Faith is not lived out in the abstract. It is practiced day after day in the ordinary everyday circumstances. Some days when the pain and heaviness of life seem more than we can carry, it is by faith, relationship with Jesus, that we get up each morning and face the reality of life. Other days present other circumstances. There may be days when we feel powerless, lost, and do not know the way forward but we proceed in faith.
Faith, then, is how we live; the lens through which we view ourselves, others, and the world; the criterion by which we act and speak. Faithfulness means that no matter where we go, no matter what circumstances we face, we do so in relationship with the One who created, redeemed, loves, and sustains us.
Jesus does not supersize our faith. It is not necessary. We live by faith not because we have enough faith but because we have faith, even mustard seed sized faith. That is all we need. Jesus believes that. So should we.
Thus the question may not be about how much faith we have but rather, how we are living the faith we have. How is our faith, our relationship with Jesus, changing our lives, our relationships, the lives of others? If it is not, more of the same will surely not make a difference. We do not need more faith. We need more response in faith, rooted in the relationship we have with our Lord.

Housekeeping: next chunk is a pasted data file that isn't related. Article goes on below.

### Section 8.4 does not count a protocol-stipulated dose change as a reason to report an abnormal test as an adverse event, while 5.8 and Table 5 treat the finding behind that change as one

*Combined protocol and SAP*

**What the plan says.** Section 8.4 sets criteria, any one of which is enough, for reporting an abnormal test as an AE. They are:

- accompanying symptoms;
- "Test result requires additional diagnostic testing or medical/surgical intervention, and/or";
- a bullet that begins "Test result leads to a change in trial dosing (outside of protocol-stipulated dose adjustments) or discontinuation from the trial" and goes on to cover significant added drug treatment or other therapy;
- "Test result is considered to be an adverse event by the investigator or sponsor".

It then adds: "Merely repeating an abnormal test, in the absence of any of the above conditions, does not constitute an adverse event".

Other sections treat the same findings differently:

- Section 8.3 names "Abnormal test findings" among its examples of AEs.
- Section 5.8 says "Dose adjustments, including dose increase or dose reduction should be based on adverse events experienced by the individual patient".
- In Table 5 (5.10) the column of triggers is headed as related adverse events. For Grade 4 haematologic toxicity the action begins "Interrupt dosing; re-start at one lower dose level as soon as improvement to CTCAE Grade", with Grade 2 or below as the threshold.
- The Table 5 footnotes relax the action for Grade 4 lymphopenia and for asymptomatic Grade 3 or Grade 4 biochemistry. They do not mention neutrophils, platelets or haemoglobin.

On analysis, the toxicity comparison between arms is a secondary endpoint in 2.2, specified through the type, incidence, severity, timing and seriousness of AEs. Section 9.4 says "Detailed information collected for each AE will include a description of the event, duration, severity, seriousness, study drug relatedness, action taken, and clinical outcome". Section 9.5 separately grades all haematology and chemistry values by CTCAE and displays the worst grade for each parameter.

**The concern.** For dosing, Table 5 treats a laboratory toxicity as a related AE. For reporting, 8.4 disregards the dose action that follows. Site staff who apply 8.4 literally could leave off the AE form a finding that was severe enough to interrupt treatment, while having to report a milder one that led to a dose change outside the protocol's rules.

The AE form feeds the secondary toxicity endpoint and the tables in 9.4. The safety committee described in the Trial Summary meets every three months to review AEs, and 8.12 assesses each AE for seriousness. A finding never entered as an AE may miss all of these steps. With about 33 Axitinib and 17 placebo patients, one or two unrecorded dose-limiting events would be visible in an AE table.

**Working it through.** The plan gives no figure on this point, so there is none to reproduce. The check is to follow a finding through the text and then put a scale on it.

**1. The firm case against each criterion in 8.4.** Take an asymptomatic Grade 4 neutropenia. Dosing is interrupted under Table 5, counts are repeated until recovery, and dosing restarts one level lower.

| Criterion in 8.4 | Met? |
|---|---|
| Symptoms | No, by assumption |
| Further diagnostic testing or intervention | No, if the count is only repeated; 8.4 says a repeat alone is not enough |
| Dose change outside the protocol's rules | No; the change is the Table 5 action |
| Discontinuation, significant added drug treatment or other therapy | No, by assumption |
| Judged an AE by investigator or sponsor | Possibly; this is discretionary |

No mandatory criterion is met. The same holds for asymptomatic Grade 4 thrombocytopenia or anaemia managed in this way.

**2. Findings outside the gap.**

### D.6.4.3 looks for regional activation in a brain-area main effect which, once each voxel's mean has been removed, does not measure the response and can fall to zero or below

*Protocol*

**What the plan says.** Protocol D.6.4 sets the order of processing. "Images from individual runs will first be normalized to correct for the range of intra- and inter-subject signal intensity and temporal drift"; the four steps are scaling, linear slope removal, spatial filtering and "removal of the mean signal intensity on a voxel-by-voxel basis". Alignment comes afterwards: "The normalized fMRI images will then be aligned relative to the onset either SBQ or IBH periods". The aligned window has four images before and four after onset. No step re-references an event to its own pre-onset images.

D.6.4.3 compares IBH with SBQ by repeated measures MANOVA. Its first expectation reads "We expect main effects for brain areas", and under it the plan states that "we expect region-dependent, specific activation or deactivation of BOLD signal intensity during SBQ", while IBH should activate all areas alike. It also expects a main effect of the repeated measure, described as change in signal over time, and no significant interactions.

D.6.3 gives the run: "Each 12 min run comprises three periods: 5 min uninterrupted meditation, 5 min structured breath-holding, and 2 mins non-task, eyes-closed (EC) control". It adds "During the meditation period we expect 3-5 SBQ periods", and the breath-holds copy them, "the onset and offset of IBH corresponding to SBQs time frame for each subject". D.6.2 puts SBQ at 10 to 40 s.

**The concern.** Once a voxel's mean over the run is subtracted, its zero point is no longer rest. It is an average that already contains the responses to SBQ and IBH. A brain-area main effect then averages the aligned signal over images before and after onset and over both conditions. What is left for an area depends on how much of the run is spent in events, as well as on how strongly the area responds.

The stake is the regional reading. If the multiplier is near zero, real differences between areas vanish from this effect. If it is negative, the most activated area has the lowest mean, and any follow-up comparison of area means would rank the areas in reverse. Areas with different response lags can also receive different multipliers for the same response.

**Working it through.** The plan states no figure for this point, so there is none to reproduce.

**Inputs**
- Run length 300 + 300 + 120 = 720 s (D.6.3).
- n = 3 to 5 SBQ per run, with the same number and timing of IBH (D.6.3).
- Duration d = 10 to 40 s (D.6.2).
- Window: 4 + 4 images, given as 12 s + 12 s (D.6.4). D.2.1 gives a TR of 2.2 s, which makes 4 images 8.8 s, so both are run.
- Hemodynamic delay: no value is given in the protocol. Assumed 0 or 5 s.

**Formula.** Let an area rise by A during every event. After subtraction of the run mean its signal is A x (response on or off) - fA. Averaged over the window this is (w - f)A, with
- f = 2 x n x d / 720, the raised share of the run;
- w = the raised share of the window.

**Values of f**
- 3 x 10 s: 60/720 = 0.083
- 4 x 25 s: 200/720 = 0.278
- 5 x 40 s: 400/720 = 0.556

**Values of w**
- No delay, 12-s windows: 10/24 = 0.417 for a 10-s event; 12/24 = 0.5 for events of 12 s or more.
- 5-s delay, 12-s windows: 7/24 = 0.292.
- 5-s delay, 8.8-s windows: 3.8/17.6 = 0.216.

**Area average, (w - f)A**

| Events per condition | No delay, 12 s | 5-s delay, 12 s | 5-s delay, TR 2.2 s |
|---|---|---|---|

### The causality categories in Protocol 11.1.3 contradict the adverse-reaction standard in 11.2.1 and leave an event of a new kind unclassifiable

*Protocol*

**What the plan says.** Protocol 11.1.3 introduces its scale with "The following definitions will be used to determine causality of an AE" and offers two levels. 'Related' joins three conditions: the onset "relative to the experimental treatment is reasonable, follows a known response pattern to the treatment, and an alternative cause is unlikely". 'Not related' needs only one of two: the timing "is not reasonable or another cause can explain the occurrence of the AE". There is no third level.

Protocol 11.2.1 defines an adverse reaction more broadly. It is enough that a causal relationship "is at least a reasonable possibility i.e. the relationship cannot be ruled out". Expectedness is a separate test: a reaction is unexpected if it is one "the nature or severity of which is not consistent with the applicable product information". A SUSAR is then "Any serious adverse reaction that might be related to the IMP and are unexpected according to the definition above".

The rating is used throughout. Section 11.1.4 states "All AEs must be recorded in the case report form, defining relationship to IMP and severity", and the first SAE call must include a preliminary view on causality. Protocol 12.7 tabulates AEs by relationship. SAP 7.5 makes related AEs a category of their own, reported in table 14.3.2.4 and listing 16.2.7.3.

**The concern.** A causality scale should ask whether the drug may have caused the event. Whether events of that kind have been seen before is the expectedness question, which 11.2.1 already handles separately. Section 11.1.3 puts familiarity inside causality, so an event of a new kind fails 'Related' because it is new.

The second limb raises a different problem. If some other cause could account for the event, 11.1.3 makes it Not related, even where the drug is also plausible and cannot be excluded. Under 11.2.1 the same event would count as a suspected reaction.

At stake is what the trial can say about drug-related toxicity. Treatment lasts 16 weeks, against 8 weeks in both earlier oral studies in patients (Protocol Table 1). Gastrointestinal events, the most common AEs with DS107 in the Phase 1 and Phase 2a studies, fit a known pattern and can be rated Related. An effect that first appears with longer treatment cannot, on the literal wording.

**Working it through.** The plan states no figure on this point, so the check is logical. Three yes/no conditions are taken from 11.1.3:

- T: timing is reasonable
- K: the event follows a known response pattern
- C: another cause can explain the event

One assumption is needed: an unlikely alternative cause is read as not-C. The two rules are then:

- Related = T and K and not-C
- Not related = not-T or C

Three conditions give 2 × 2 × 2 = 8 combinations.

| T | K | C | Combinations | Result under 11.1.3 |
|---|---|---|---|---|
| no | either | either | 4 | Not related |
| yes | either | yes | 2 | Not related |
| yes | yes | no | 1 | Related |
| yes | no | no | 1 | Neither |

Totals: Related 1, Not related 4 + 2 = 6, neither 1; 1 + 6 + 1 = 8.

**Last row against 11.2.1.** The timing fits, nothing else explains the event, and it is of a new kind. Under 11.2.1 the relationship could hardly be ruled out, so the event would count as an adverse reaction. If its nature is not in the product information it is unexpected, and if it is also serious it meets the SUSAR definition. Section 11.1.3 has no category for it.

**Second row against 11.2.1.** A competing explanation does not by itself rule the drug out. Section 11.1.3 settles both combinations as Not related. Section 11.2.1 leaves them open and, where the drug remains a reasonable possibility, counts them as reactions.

Jesus goes on to tell a parable that shifts the focus from faith to obedience and humility. The story suggests we view ourselves as God’s servants who owe him simple and unquestioning obedience. When we have done what he commands, we should not get puffed up with pride in our great obedience, but should simply say, “We are unworthy servants; we have done only that which we ought to have done.”
If we focus on increasing our faith, we may get inflated notions of our role. And if we focus on obedience, we may become grandiose about how noble we are to be so obedient. Thus the Lord instructs us to view ourselves as God’s servants who owe him obedience in all things. Servants do not negotiate with the master what their privileges and perks will be. It is simply their duty to serve.
Earlier in Luke’s Gospel, (Luke 12:37), Jesus showed us how he, as the Master, will graciously reverse roles and wait upon his faithful servants. But here, in this passage, he is emphasizing our responsibility to do what he commands us to do. Our focus cannot be on our feelings, but rather we must focus on our responsibility. I can’t picture the tired and dirty slave coming in from the field feeling like getting his master’s dinner. Most likely he felt like taking a bath and being served a nice dinner. But he had to focus on his duty as a servant.
Sometimes we can get so puffed up about our years of sacrificial service or our forgiving spirit that we may think God owes us something. But we have no claim on God. All that we have, we have received as gift and he graciously gives us the privilege of serving him. No where does Sacred Scripture tells us that we need to grow in self-esteem, but many times it exhorts us to grow in humility.
Faith is simply the way in which we live and move and have our being so that, at the end of the day, faithful ones can say, without pride or shame, “We have done only what we ought to have done!” We have lived in openness to, trust in, and love for, Jesus. We have allowed him to guide our decisions, our words, and our actions.